You hear a lot about 'respect' in the horse world.
"He's got to respect your space"
"She's so disrespectful"
I struck the word from my training vocabulary many years ago, when I realised that it means different things to different people. Of course, that doesn't mean that I no longer have any control over my horse, it simply means that I changed my language so that I could be better understood.
The problem with concepts such 'respect', 'dominance' or 'herd leader' is that they are impossible to measure, can mean completely different things to different people and lead, some people, to punishing their horses (running around the round pen or forcefully correcting them).
Let's be honest, your horse doesn't think you're another horse and, looking at mine playing in the paddock right now, biting, kicking, rearing and generally having fun, I'm glad about that.
So, what can we say instead? I just say that the horse understands that I control speed and direction. To me, this is the same as saying that the horse is obedient or, as the more sciencey of you would say, under stimulus control (obedient to my cues).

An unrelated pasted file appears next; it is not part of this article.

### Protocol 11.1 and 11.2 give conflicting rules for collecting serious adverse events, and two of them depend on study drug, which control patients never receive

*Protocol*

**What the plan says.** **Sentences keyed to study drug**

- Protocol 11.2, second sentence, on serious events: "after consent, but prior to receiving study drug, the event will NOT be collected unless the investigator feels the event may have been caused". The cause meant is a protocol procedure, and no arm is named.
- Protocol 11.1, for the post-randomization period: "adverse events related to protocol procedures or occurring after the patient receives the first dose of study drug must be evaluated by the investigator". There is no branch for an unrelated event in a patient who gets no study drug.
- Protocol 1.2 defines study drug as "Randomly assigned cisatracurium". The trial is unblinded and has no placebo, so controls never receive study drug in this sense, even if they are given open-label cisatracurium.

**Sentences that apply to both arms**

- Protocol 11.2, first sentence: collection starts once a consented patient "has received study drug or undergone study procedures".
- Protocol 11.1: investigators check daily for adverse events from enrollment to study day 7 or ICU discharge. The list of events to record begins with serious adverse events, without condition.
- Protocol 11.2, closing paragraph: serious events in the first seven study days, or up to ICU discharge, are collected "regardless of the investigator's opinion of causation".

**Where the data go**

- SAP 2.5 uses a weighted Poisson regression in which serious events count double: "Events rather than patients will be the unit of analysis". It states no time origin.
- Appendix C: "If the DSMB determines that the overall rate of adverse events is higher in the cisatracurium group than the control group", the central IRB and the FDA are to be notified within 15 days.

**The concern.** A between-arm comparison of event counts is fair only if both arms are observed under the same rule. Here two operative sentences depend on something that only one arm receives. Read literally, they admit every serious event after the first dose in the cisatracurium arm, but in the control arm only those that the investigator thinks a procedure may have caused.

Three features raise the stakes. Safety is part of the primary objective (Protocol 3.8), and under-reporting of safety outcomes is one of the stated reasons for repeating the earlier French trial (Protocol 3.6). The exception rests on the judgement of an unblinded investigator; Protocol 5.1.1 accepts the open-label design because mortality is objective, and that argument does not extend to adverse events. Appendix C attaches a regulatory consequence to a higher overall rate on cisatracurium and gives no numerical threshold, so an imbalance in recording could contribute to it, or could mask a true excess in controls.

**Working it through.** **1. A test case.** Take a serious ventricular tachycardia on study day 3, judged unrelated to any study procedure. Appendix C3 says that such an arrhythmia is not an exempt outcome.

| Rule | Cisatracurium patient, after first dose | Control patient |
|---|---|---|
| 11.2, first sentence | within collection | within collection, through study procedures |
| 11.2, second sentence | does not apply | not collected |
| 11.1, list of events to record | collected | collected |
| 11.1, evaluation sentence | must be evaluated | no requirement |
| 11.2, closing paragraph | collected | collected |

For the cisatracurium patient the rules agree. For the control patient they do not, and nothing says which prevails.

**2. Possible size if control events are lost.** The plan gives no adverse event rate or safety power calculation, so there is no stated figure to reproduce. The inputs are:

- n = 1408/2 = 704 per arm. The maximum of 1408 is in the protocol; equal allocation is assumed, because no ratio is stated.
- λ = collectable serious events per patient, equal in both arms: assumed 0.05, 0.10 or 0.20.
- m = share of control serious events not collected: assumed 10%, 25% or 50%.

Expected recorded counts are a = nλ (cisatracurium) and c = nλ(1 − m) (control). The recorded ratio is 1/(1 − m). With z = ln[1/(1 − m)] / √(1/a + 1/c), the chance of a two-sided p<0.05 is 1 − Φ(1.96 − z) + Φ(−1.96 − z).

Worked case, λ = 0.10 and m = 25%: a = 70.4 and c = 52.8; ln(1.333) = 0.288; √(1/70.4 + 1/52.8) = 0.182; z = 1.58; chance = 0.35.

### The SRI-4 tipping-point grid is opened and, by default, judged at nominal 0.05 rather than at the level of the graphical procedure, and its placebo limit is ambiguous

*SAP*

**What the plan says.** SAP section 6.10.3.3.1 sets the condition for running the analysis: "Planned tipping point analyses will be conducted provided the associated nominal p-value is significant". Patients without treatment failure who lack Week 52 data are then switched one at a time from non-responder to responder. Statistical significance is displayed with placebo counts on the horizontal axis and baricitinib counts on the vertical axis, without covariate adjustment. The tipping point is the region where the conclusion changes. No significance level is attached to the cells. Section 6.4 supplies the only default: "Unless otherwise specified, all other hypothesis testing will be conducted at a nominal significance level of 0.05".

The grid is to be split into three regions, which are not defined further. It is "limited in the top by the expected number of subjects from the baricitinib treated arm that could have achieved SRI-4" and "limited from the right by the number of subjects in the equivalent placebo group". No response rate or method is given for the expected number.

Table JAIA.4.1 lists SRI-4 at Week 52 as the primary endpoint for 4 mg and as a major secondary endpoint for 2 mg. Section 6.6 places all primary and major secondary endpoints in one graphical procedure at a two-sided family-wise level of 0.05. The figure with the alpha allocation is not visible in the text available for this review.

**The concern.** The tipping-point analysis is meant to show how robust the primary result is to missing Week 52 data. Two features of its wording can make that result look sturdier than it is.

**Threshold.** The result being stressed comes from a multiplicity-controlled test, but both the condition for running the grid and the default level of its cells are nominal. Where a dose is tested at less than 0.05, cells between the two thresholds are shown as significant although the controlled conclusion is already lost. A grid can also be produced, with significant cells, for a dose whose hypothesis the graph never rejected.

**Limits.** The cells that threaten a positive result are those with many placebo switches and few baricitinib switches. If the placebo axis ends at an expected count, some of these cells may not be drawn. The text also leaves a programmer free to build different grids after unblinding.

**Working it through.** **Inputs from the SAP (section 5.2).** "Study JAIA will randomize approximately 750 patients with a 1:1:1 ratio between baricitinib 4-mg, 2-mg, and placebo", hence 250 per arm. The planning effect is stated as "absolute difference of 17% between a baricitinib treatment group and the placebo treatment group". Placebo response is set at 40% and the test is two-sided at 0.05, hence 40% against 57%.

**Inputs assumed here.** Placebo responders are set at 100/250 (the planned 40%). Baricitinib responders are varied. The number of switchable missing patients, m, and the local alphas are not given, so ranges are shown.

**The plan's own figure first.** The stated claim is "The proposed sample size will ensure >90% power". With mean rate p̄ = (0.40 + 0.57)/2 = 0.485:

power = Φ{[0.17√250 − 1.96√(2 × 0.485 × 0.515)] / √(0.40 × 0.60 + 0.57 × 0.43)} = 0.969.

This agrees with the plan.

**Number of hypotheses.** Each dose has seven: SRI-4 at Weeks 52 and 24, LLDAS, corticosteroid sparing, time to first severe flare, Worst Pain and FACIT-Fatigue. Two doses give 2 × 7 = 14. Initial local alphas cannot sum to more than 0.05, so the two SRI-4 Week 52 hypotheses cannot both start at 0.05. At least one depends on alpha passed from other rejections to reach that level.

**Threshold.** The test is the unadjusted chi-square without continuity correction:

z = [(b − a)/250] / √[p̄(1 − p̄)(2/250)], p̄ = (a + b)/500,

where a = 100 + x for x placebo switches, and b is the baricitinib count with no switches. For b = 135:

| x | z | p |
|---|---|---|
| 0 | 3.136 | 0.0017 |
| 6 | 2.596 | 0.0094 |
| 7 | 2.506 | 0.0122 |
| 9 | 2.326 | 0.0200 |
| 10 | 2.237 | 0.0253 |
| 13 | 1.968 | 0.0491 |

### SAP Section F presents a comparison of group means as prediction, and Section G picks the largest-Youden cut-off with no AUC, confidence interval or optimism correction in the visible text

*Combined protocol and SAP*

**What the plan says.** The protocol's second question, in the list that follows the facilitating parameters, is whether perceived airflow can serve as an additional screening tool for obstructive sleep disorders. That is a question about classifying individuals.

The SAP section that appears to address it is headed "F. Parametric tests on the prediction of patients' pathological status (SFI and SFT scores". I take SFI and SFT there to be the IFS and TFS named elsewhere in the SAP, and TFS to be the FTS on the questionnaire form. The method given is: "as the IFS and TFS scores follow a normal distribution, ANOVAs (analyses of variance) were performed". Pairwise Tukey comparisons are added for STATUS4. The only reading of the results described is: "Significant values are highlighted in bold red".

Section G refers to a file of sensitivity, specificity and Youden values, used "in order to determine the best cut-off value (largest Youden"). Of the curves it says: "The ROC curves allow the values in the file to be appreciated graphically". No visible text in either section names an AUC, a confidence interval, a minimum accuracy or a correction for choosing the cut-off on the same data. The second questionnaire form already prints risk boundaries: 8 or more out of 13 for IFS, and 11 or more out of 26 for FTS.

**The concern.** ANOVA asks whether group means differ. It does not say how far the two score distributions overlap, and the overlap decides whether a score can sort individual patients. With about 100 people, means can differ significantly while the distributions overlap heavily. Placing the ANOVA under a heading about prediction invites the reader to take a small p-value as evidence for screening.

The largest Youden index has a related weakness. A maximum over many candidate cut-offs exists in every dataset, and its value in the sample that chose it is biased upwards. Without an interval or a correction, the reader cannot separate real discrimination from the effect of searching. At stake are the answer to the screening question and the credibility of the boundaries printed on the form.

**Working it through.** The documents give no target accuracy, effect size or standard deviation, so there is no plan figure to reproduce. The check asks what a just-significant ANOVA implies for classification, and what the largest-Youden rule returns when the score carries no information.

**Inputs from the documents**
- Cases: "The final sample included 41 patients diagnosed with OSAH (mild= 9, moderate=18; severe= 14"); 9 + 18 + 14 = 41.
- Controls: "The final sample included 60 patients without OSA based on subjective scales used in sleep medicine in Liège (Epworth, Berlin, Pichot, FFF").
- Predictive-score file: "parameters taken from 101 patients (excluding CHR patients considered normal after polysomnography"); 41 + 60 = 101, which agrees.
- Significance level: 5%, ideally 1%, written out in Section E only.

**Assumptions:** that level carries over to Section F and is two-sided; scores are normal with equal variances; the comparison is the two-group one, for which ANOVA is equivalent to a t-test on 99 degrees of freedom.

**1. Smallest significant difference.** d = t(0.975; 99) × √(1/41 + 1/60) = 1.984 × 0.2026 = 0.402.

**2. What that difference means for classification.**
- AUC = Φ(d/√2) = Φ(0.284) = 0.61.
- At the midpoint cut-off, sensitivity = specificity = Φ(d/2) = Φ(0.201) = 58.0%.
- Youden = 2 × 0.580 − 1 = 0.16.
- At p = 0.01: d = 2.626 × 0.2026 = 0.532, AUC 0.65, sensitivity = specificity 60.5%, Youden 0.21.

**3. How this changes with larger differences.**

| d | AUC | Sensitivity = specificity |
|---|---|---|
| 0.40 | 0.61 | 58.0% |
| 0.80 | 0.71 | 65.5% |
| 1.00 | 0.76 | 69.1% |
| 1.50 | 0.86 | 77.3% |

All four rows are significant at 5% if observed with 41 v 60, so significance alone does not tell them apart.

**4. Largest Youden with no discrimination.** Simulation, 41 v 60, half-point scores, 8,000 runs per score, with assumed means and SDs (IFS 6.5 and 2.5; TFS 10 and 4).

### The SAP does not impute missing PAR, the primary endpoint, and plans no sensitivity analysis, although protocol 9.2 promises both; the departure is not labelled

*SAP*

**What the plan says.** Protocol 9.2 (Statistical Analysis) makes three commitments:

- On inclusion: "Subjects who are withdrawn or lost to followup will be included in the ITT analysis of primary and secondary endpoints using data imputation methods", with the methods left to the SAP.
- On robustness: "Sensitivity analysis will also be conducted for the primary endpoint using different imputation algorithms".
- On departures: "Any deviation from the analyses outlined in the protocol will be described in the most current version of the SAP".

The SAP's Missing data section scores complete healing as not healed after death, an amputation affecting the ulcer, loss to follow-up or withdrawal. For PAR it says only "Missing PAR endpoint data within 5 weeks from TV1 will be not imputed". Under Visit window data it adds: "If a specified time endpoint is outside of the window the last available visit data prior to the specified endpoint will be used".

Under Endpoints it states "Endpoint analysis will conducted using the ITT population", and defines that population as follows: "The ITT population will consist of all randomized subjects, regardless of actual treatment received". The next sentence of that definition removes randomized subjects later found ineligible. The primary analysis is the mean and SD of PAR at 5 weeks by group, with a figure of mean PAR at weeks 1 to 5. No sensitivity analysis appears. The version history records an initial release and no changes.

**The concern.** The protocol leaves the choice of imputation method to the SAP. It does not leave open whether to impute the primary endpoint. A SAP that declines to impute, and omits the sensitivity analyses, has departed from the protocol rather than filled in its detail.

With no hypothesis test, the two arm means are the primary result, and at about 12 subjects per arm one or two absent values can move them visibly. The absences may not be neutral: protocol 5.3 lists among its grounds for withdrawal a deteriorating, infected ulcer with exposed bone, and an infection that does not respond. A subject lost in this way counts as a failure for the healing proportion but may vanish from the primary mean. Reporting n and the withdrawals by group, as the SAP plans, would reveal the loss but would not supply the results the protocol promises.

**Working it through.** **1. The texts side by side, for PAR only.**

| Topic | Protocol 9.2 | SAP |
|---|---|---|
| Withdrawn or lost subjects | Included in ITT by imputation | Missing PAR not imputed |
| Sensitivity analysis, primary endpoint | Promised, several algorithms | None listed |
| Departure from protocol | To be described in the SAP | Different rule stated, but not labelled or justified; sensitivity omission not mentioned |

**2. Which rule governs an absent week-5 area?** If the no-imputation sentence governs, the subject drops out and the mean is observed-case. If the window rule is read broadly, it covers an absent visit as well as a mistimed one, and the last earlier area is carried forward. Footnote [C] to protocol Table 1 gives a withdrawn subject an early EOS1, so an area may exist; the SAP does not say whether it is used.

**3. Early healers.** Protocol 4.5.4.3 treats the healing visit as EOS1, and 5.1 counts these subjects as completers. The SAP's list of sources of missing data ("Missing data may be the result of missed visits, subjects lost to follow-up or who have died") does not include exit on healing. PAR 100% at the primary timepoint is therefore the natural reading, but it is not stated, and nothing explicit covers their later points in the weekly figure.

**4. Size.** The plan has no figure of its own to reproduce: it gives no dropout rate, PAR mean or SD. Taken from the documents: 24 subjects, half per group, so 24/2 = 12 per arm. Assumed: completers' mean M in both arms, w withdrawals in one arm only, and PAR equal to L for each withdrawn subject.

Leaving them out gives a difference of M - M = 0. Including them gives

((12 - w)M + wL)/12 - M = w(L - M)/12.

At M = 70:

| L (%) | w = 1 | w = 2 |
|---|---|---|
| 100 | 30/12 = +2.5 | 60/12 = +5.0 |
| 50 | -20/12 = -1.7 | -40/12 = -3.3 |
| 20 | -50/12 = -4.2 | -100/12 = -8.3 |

The result of this change is that you can now measure your horse's response. Let's say you're leading your horse and he pushes into you. You didn't ask him to move left so he is not obeying your signal to walk next to you. That's easy to correct, right? All you need to do is move the horse back to the right, release and praise him for that, and off you go again.
Can you think of a situation where you could stop thinking about a behaviour in terms of respect or leadership and more about being obedient to speed and direction cues? If so, leave me a comment below.
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